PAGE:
TODAY marks the last time we'll see Nathan Buckley wearing that Collingwood polo behind the glass of the coaches' box ... but make no mistake, Buckley, today - as always - will be in it to win it.
Bucks is a competitive warrior, and has always been wired to win.
It is obviously conceivable to see Buckley coaching elsewhere, but the thought of him in anything else than black and white would be shuddering to the faithful that have adored him as a player and coach and have been with him all the way through his incredible Magpie journey which began in 1994.
There was no doubt some opposition fans had question marks on Nathan 'Figjam' Buckley during his early playing days, but one thing is for sure, there was never any questioning of his professionalism, football ability, and that famous competitive spirit.
NINE MONTHS OF HELL Where did it all go wrong with Pies?
Buckley and Collingwood have been an 'item' for almost 30 years. It's been a fascinating union, and a messy end. But Bucks has given his all. Outsiders have watched him turn into a statesman of the game. And he leaves this game universally respected (fans, industry types and the media all like Nathan).
It's been a glorious yet somewhat cruel relationship. The obvious hole in his CV is that premiership cup which now almost feels intrinsic to the whole Buckley story.
It's a story of irony, heartache, individual achievement, and perverse success.
He wins the Rising Star award at Brisbane, and leaves the club. He plays against Brisbane in the 2002 Grand Final, the Pies fall short, he wins the Norm Smith Medal (some say Michael Voss should have got it, but no doubt Buckley was huge). The Pies lose to Brisbane in the Grand Final the following year, as if the footy gods are playing a sick joke on him. His Brownlow Medal is controversial (and by no means should that be read as undeserving), winning in a three-way tie with Adam Goodes and Mark Ricciuto. He's an 'assistant coach' at Collingwood when it breaks its premiership drought in 2010. When he eventually gets into the main chair, he again takes Collingwood to a Grand Final, and a freak Dom Sheed drop punt pierces the goals and Buckley's heart again.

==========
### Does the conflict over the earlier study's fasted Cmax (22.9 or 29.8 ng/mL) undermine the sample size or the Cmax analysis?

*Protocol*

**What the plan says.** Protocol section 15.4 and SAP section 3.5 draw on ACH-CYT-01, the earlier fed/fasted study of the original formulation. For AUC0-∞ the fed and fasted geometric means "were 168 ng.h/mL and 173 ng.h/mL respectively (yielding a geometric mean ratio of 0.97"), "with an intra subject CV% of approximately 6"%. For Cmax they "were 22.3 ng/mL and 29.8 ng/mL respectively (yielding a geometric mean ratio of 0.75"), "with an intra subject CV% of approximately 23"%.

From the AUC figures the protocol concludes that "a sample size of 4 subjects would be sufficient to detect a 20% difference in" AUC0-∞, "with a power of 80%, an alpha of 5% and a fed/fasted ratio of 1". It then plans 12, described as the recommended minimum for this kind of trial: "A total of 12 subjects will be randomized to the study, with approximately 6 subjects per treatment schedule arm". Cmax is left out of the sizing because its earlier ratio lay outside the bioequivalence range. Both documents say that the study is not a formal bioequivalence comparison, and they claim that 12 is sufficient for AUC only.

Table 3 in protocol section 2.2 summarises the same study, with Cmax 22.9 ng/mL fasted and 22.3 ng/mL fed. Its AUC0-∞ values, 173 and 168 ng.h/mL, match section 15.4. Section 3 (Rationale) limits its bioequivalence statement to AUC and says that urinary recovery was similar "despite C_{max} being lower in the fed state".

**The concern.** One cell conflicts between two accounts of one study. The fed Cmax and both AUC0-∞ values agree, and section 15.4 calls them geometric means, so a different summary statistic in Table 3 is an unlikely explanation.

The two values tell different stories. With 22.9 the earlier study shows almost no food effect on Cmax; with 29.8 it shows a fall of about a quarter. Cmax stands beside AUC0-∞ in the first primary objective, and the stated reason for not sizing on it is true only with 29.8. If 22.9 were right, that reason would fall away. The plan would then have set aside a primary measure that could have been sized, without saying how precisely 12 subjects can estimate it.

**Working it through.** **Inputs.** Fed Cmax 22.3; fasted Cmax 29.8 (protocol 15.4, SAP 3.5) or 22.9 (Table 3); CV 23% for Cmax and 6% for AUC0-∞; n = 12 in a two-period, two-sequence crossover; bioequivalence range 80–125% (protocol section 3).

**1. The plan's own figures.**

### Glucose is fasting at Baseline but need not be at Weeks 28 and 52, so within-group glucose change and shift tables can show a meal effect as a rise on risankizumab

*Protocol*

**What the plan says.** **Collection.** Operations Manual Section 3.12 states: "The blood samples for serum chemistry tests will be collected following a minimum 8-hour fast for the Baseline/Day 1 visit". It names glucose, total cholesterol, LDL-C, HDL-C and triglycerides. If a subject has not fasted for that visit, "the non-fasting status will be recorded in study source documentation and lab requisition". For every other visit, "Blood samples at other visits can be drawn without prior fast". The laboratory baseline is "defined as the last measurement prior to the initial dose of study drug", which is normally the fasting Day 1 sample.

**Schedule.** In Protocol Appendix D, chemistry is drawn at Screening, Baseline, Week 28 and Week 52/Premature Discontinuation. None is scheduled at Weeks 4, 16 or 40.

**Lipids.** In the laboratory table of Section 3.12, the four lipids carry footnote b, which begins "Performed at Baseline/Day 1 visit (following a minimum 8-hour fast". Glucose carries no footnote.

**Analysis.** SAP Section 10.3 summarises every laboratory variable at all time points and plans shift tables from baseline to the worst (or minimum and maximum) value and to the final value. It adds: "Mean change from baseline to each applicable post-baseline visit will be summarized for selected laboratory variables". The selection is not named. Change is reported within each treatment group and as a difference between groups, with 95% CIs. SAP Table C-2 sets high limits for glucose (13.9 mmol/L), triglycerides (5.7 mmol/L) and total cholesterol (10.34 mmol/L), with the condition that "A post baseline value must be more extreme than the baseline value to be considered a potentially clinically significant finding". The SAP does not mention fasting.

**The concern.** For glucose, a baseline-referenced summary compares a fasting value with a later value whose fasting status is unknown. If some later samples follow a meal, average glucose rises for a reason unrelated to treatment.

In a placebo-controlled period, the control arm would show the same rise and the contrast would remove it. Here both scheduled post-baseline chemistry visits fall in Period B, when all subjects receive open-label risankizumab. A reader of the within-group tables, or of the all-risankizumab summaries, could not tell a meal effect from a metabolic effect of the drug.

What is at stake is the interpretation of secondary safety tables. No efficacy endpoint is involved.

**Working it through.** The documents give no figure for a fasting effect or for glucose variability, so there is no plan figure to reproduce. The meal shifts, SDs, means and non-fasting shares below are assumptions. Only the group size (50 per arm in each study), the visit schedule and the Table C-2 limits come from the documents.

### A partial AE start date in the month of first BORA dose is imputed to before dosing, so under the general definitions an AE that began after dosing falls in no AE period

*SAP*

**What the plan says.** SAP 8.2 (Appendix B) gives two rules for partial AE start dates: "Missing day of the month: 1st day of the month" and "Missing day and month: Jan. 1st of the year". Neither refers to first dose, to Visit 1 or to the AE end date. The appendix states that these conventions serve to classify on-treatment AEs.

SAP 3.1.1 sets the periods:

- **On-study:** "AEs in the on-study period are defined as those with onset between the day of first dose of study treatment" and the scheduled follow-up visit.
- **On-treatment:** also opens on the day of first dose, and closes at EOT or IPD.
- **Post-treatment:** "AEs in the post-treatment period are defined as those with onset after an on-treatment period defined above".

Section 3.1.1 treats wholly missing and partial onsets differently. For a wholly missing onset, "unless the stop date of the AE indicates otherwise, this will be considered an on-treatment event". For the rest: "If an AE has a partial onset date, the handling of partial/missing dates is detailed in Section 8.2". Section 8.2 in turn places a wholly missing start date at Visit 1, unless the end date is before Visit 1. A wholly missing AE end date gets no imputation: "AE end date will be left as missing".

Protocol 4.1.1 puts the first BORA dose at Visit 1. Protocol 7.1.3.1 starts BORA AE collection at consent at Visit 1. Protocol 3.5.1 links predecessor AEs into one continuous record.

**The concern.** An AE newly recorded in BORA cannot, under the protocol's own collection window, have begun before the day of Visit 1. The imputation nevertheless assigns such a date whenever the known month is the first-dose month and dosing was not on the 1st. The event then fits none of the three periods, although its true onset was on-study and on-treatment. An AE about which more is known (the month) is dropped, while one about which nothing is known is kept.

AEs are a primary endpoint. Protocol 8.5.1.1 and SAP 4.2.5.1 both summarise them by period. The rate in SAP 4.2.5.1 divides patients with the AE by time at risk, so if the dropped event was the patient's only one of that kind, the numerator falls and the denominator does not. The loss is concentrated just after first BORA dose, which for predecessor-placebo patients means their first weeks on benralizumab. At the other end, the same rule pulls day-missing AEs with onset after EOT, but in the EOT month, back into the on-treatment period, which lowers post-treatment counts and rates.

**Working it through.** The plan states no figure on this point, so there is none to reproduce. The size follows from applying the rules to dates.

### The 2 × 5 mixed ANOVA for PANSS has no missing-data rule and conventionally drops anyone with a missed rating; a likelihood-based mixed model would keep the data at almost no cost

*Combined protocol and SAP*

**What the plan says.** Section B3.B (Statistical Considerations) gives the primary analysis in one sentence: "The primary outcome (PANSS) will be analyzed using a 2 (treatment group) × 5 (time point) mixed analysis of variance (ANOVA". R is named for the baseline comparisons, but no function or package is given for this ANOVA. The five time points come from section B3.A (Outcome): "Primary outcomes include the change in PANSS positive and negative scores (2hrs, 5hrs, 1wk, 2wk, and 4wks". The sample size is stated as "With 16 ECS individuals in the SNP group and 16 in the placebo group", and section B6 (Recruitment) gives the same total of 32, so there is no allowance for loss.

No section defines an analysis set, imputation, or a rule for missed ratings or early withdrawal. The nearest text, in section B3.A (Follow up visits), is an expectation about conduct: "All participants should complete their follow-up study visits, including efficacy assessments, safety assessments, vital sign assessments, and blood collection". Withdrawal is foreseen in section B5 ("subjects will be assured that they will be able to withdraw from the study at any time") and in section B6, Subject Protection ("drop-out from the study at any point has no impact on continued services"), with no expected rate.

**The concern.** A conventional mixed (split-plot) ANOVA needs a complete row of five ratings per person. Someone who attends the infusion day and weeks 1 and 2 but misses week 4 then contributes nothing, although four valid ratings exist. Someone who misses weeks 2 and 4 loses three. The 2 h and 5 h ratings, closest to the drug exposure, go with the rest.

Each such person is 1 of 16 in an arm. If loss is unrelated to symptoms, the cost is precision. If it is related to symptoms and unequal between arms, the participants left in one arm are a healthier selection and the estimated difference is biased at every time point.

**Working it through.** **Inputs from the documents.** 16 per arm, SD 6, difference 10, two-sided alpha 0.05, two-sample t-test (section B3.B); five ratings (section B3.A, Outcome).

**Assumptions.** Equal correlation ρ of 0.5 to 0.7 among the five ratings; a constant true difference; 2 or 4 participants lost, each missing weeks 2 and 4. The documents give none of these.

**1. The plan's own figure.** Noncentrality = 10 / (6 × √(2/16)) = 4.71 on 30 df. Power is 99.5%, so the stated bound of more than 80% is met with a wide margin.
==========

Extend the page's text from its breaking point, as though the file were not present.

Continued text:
Nathan deserved better. But then again, this is Bucks' story in *black and white* and it's a bloody impressive one. Who knows, maybe there's a final chapter in *colour*, a shock twist and a 'silverware' lining.
If anyone could write that script in football, you feel it could be none other than Nathan Buckley.